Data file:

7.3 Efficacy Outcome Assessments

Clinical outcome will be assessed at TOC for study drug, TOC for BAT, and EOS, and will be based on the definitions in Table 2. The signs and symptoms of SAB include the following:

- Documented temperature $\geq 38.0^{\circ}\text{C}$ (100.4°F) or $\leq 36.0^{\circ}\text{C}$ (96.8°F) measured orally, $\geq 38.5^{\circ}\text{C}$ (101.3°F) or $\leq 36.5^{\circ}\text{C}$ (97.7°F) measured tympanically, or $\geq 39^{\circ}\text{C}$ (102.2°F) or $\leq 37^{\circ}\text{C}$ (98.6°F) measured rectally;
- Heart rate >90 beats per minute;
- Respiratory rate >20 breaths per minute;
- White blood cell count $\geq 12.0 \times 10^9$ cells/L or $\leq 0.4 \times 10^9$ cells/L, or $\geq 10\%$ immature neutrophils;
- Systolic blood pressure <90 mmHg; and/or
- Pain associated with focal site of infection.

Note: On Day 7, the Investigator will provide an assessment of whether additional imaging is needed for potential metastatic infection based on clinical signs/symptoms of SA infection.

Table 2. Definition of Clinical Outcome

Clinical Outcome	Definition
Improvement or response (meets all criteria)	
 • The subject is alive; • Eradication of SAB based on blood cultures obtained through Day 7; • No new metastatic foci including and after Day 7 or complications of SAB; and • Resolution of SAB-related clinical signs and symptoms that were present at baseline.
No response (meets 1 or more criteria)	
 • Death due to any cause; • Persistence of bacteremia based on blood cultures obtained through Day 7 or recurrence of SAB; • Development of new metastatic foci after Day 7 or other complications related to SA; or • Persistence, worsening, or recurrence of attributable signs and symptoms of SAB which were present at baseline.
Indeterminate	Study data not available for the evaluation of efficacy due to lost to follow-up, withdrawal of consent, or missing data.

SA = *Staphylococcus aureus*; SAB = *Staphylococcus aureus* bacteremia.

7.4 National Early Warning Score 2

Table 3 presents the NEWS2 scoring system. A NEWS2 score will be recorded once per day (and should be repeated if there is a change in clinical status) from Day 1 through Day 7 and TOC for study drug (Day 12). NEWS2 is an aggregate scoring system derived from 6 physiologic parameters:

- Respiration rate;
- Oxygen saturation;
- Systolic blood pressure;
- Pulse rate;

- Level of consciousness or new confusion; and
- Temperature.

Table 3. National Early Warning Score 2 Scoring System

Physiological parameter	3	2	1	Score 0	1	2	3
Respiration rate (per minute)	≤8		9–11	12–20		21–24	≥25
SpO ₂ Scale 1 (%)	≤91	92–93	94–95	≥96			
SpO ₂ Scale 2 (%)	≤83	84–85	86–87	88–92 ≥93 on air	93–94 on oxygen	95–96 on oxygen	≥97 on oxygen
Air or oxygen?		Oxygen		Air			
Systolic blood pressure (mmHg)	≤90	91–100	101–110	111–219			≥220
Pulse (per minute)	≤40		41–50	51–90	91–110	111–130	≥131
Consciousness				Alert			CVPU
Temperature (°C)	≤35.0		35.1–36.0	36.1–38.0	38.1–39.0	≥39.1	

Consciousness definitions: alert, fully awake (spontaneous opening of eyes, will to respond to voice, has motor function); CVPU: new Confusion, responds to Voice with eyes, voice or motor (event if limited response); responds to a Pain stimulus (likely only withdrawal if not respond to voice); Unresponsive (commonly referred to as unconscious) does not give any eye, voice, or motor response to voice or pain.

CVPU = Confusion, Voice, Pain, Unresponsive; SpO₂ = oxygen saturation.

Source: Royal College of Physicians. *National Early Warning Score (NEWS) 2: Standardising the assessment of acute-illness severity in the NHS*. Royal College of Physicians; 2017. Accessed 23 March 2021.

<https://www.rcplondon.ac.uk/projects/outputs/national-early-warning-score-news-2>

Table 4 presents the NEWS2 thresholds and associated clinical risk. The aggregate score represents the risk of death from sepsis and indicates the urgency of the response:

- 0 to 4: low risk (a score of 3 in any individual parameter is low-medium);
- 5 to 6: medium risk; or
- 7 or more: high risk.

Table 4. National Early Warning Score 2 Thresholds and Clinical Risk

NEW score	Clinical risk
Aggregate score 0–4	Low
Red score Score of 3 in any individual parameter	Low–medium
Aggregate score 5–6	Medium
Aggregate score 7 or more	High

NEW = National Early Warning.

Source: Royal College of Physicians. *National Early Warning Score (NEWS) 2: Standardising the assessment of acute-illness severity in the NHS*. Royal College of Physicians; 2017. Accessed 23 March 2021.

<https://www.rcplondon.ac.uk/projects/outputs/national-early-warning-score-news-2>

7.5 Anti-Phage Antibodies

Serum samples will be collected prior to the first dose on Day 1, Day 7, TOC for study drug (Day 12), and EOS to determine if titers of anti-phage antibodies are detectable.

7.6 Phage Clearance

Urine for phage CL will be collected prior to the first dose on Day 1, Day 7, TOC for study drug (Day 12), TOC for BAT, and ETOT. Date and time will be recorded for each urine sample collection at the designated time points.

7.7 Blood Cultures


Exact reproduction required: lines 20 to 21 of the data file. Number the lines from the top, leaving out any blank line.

- Respiration rate;
- Oxygen saturation;